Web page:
It's time to meet another one of our Wonderful WikiTreers. (Yes, we've moved this from the blog to G2G.) This week's member is Chase Ashley.
Chase became a Wiki Genealogist in March of 2015. He spends a lot of time on Puritan Great Migration profiles and most recently created the helpful Ancestor Listmaker app.
What have you been working on recently on WikiTree?
For the past couple of months, I actually haven’t been doing much genealogy because I’ve been working on my WikiTree app, Ancestor ListMaker.
What does Ancestor ListMaker do?
Ancestor ListMaker allows you to generate a list of your ancestors (or the ancestors of any other person with a profile on WikiTree) up to 20 generations back or a list of your ancestors up to 20 generations back who fall into different categories, such ancestors who were part of the Puritan Great Migration, participated in the American Revolution, immigrated to Australia, were born or died in a particular location, or whose profiles are “orphans” or are “unsourced.” You can include generation and ahnentafel numbers on all the lists, and all lists can be downloaded so you can open them up in a spreadsheet.
How did you come to make Ancestor ListMaker?
I was looking for an easy way to create a spreadsheet to keep track of which ancestor profiles I should work on, and I was also thinking it would also be nice to be able to get a list of all my PGM ancestors. I had a moment of insight when I figured out that I could probably create an app that did both. I’d done some software coding as a hobby off and on for more than 40 years, but I had to learn how to do a lot of new things to put the app together. Once it started working, I realized that it would be easy to add the ability to generate lots of other types of lists besides PGM ancestors, so I’ve kept on adding them. It’s been very gratifying seeing how much people like the app.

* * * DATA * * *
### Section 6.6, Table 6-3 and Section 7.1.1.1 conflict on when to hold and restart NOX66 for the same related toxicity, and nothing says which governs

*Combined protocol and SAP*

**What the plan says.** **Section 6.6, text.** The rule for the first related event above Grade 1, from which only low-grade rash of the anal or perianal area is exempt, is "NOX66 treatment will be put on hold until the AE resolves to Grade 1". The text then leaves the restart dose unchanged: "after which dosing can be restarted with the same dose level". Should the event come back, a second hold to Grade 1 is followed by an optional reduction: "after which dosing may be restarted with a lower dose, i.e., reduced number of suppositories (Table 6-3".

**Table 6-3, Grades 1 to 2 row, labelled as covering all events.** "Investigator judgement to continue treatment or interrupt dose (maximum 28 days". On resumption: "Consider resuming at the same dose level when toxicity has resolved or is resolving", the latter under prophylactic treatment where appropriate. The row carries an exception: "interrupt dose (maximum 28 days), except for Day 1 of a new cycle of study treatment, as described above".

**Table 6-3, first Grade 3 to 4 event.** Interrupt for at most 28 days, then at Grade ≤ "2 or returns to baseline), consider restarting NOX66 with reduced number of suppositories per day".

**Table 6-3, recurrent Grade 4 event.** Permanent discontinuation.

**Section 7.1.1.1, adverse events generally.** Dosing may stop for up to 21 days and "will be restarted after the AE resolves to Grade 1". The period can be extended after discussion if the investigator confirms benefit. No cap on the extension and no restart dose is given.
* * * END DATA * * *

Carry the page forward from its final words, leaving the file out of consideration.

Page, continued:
When and how did you get interested in genealogy and family history?
Both my parents were into it a bit and, in fact, I was named after an ancestor on my father’s side who had fought in the Revolutionary War. But I didn’t really start getting into it until 2013 or so when I had to help one of my daughters on a project where she had to do a presentation about an ancestor. Since I couldn’t find most of my parents’ materials, I started on Ancestry.com and built out a tree there. I pretty quickly moved over to WikiTree, however.